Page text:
How I was discriminated against
Needed, but not wanted seems to be the underlying condition facing today’s long-term unemployed of a certain age. It is a condition that creates the proverbial vicious cycle: you can’t get a job because you don’t have a job because you can’t get a job because you are long-term unemployed of a certain age. And I've been riding that merry-go-round for two years, with no end in sight, except an end to my unemployment benefits and an end to a lifestyle we've worked hard for over the past 40 years.
What it's like being an older or younger job seeker
Age, gender, and, by default, experience seem to be the obstacles I share with millions of other able-bodied workers on the streets for more than one year. The Bureau of Labor Statistics classified 4.5 million Americans, or 31 percent of the nation’s jobless, as long-term unemployed. That’s nearly twice the population of Houston, or roughly the entire population of Kentucky.
The BLS shows 816,000 workers 55 years of age and older account for 18 percent of the long-term unemployed. Men in this category total 2.77 million or 61.3 percent.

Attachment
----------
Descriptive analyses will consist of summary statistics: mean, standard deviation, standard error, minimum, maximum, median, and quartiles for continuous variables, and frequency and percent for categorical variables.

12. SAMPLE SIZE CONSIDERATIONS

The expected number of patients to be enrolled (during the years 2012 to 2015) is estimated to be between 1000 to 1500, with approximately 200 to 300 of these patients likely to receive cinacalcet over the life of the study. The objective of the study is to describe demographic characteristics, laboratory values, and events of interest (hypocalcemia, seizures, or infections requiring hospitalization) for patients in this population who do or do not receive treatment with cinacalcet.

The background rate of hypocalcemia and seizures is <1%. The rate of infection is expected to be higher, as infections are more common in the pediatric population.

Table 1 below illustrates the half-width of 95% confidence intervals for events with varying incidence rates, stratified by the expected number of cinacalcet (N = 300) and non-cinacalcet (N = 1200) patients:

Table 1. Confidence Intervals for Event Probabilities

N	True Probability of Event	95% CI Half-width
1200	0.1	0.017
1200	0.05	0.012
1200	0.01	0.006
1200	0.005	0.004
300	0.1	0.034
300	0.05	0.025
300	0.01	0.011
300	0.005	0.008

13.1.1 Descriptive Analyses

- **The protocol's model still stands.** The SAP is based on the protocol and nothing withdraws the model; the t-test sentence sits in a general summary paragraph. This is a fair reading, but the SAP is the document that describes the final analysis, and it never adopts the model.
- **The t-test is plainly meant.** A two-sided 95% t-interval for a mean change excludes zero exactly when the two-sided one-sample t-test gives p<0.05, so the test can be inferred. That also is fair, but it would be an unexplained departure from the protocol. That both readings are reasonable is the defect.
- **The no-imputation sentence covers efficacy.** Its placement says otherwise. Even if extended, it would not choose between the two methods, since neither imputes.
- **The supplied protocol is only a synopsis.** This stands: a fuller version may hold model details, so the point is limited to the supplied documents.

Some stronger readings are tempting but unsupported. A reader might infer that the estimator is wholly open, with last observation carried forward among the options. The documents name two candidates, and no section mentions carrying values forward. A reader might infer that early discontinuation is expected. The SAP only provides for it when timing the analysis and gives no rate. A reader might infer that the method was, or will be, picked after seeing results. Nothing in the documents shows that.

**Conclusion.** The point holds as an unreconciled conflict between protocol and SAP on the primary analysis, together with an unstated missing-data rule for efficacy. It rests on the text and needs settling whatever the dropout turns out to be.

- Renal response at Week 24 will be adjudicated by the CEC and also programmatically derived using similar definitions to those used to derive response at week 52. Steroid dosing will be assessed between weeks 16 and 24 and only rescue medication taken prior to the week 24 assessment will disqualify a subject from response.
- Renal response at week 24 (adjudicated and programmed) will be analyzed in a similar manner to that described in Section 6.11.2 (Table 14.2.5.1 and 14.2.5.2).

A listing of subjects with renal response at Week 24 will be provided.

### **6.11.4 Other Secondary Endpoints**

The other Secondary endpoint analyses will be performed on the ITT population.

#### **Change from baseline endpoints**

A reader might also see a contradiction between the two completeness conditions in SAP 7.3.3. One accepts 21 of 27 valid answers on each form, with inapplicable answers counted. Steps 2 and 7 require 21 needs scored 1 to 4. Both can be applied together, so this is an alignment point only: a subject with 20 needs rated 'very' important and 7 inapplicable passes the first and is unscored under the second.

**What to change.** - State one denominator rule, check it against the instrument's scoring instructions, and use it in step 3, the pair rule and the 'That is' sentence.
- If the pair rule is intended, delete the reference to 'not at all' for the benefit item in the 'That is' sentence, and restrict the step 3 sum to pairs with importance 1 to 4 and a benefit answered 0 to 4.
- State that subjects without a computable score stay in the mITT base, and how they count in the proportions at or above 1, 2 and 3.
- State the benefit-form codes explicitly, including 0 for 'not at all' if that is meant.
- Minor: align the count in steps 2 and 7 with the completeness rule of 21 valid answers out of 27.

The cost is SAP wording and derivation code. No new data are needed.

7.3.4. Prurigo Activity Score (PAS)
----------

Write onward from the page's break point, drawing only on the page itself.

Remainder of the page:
Alan is a Website publisher in the San Francisco Bay area when he’s working. He posted to a LinkedIn discussion board that he last interviewed with a woman who appeared to be in her mid-30s. “I discussed my qualifications point by point with the job requirements, showing how I met or exceeded the entire list. When I was done, she went through the entire list as if I did not just say I had those qualifications. As I see it, a 35-year-old woman looked at me as if I were her dad. I can't say it is age discrimination but, really, who will hire their dad to work for them?”
Kim, an unemployed sales coach in the Washington, D.C. area, replied that she believes the best way to deal with discrimination against age and experience is by facing it head on. “After all, we Baby Boomers have so many remarkable qualities: expertise, loyalty, persistence and an uncanny ability to learn new skills.”
We Baby Boomers make up about one-fourth of our nation’s population. The U.S. Census Bureau says an American turns 50 every seven seconds. And the AARP says people over 50 will make up 45 percent of the population by 2015.
- I've learned employers large and small, public and private, need my skill sets and experience, because I see their postings every day. But needing is altogether different from wanting. And when you get right down to it, that’s probably the most depressing aspect of being among the long-term unemployed: realizing employers need what you can provide, but they do not want you.